Creation No. 0009
When I got the call to write the very first article for The Ponytail Society, I’ll admit I was a bit hesitant. While I was excited to publish the first piece on a hockey blog written exclusively for women by women, I wondered what I could possibly have to say that would make a difference. I’m just a girl from Roseville who played hockey because she loved the game. Then I realized, maybe that’s the point.
I’ve watched girls’ and women’s hockey change a lot throughout the years. Most of that change has been for the better. In fact, when I played for the National team in 1996, most of the players on our team were still playing with the boys because there were no girls’ teams available to them. And when girls’ high school hockey finally did arrive, very few players had a lot of experience on the ice. Clearly the level of play has steadily increased since then, and the growth of the girls’ game has been staggering.
But one thing hasn’t changed much. There seems to be a double standard that exists between male and female hockey coaches, and I find that troubling. In my opinion, this is one of the contributing factors for the low numbers of young women signing up to become coaches themselves.
It’s no secret that the percentage of female hockey coaches is significantly less than the percentage of female hockey players in our game today. (Editor’s Note: 13% of players registered with USA Hockey for the 2014-15 season were female compared to just 4% of coaches who were women.) I believe one reason for this is a double standard that exists, along with what seems to be prejudice against female coaches. At face value, many parents buy in to the general idea of having a female coach. It makes sense on paper to have a former female player coach their daughters. They like the idea of a woman as a role model and someone who can relate to their girls.
But reality is different from what we see on paper. Time and time again I’ve watched female coaches, many of them my friends, be pushed out of the game by those same parents who originally liked the idea of a female coach. These women are more likely to be doubted, second-guessed, and even bullied at times. Too often there is a rush to judgment, and these women are run right out of town by frustrated and overzealous parents.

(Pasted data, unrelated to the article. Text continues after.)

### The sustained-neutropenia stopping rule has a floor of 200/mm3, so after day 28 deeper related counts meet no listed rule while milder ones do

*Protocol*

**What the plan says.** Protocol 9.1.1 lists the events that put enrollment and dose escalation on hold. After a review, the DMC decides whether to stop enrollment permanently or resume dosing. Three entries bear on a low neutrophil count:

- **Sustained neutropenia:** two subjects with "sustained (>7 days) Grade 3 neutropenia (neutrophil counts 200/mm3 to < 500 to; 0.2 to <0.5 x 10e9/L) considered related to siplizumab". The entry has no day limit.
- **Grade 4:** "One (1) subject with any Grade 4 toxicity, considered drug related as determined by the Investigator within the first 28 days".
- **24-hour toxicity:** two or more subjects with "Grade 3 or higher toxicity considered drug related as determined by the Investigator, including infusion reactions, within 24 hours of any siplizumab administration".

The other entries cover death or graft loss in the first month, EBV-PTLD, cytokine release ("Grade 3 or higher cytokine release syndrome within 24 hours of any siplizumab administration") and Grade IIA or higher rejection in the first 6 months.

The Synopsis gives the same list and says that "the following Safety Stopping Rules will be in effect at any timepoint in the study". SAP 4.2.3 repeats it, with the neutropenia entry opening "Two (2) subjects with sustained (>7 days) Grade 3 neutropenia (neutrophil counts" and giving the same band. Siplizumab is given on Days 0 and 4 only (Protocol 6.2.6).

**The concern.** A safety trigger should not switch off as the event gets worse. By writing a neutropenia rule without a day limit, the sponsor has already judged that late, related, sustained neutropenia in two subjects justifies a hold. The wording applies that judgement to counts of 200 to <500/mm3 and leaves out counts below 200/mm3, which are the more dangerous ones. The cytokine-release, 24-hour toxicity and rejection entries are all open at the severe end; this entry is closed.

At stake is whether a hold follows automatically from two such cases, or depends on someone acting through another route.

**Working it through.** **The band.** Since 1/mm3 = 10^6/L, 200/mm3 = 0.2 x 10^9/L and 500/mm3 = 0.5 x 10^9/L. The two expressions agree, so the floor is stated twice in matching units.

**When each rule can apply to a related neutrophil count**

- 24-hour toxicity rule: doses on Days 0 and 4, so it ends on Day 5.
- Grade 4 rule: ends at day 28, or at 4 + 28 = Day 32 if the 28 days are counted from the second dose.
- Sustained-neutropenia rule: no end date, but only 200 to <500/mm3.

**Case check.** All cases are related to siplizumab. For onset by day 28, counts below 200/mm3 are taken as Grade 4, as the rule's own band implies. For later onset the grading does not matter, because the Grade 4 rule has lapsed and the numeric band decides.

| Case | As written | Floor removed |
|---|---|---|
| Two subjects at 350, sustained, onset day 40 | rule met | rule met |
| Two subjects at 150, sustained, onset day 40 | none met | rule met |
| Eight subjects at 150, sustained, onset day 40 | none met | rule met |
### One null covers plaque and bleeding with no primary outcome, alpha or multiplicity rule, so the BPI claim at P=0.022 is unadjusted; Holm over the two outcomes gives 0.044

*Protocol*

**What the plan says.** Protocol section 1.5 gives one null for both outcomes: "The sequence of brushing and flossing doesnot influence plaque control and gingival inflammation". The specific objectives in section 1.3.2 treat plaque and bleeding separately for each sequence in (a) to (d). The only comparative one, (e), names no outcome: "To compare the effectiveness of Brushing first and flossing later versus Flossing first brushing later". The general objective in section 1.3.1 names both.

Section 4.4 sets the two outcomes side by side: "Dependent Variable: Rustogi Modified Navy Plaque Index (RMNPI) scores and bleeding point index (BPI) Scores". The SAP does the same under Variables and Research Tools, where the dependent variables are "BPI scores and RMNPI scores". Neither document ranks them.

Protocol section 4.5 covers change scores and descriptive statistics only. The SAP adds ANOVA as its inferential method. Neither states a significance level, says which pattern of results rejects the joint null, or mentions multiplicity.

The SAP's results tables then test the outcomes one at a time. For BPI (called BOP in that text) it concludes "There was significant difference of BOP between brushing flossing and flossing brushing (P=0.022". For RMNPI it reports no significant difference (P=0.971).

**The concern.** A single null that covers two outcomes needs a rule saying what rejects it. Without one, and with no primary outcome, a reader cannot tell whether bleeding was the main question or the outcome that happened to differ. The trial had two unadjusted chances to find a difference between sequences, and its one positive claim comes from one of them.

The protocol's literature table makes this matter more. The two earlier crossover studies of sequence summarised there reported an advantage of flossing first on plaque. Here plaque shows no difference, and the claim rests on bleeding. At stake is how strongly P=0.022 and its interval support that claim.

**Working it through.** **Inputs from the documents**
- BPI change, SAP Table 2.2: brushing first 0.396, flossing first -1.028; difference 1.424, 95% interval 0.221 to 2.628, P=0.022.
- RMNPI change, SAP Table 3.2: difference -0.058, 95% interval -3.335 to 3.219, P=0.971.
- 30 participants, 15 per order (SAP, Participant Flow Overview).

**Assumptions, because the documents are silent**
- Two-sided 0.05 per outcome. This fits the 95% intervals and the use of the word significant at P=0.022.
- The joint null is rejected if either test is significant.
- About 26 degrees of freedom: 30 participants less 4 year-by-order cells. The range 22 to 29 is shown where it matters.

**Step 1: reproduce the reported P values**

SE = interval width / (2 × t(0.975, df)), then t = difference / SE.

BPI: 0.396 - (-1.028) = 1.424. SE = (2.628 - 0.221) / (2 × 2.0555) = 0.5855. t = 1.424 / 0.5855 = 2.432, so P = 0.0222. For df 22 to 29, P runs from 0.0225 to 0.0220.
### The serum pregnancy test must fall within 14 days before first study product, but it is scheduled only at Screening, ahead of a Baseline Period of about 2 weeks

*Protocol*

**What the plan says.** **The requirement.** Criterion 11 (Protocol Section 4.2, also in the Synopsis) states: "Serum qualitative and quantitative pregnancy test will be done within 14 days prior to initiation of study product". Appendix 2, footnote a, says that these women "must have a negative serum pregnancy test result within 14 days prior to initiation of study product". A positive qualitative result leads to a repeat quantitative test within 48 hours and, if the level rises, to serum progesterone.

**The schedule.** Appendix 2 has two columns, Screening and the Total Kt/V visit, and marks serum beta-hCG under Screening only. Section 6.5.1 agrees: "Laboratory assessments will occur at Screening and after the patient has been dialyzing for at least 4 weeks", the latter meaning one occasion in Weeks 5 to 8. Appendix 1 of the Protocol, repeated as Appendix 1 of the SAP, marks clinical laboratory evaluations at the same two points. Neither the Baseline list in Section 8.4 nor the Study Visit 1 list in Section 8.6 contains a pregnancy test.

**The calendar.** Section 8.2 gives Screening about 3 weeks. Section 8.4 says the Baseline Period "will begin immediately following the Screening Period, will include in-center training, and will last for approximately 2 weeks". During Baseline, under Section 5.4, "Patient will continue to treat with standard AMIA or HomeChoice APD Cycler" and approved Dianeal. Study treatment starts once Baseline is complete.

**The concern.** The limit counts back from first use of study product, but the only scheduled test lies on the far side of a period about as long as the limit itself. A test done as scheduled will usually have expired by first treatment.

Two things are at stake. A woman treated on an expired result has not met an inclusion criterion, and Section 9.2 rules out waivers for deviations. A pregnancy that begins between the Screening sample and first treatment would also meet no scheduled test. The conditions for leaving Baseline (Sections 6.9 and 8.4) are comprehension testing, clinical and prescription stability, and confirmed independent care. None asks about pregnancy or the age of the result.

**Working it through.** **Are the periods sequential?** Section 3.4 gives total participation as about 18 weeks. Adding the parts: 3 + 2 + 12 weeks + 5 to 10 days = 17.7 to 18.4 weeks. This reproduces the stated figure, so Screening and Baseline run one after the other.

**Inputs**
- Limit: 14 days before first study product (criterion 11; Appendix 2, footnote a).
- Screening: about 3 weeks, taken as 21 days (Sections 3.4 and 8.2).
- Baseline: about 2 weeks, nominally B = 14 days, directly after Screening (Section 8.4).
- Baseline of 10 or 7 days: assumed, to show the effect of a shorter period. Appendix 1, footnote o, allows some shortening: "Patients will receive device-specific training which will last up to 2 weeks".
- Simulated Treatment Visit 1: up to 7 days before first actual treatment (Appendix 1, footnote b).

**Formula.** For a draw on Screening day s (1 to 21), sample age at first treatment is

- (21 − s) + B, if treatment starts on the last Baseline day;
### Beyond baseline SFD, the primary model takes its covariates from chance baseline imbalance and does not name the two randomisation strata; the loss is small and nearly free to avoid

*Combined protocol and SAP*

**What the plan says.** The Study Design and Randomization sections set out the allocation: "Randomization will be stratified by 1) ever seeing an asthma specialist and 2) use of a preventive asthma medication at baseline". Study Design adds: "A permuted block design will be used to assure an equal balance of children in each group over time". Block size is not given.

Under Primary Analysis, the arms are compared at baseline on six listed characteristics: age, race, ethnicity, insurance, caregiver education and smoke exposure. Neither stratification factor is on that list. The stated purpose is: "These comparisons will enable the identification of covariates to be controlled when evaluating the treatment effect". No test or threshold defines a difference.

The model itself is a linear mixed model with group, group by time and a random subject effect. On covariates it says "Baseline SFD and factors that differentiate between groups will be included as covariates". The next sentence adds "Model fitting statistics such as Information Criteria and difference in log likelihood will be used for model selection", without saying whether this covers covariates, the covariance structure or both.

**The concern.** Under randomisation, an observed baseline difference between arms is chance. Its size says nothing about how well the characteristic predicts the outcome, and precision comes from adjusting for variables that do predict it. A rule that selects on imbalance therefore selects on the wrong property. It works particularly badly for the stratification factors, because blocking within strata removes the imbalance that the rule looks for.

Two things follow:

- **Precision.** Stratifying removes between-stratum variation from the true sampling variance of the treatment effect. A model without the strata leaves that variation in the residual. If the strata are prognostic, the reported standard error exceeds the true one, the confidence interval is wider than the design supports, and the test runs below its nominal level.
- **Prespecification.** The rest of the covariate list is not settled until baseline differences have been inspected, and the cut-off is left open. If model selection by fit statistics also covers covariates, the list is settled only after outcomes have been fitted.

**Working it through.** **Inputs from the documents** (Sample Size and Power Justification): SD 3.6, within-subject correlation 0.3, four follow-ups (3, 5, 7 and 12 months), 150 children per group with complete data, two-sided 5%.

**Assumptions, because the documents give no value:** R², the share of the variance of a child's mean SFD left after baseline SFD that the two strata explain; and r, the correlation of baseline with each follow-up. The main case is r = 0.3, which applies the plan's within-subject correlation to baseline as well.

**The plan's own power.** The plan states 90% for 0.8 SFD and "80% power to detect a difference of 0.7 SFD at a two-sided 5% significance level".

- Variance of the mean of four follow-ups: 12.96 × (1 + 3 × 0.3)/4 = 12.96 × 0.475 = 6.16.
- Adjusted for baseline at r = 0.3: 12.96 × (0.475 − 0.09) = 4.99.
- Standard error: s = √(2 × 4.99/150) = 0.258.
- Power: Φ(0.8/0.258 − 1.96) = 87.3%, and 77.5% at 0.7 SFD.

This is a real shame because I firmly believe if girls have a female role model early on, they will stay in the game longer. When a young girl sees a woman in an important position like a coach, she learns that becoming a coach is an option for her later in life, and she may want to aspire to it.
Personally I was lucky to have had a mentor in former University of Minnesota head coach Laura Halldorson. I was able to see a female coach firsthand. I saw some of the things she went through and realized that it wasn’t easy. I look back to a pioneer like Halldorson, and it’s easy to see the impact she had on the young women she coached because many of her former players are currently coaches themselves.
The reality is, there aren’t a lot of options for girls to continue playing after high school or college, depending on their ability. They do have the choice to become a coach or a referee. A few of them may be good enough to play on an elite team and/or get paid by one of the professional women’s teams. However, those options are new and still a far cry from what is available to the men. I would love to see coaching become a more viable and attractive option for these young women after their playing days are over. It’s a great way for them to stay in hockey and give back to the game. With each successful female coach we get into the game today, we make it easier for the female coaches of tomorrow to follow in her footsteps.
It’s a generally understood fact that girls need to be coached differently than boys, so really it’s not such a stretch to realize we need to treat our female coaches differently, too. I write today asking for respect and patience for these trailblazing women coaches and all the things they do to pave the way for those who will come after them. They have unique challenges because they don’t fit the mold of the typical male coach. Yet they care about their players and pour their hearts and souls into their work. The good ones are focused on developing young minds and bodies and helping their players grow both on and off the ice. Give them a chance to make a difference.
When you come across a female coach, I’d just ask you to treat her the same way you’d want your own daughter to be treated. Because if we don’t start seeing the little girl inside that lady behind the bench, I’m afraid the women who do try coaching won’t last long, and new girls won’t ever even give it a shot.
If Minnesota had a Mt. Rushmore for women’s hockey, you’d find Winny Brodt-Brown’s smiling face chiseled into it. Winny was a high school state champion for Roseville in 1996, winning the inaugural Ms. Hockey award. She’s played for the National team and won two NCAA national championships. After her college career, Winny helped build OS Hockey Training, the Upper Midwest Elite League, and the Minnesota Whitecaps. These programs have helped raise the level of girls’ and women’s hockey throughout the state.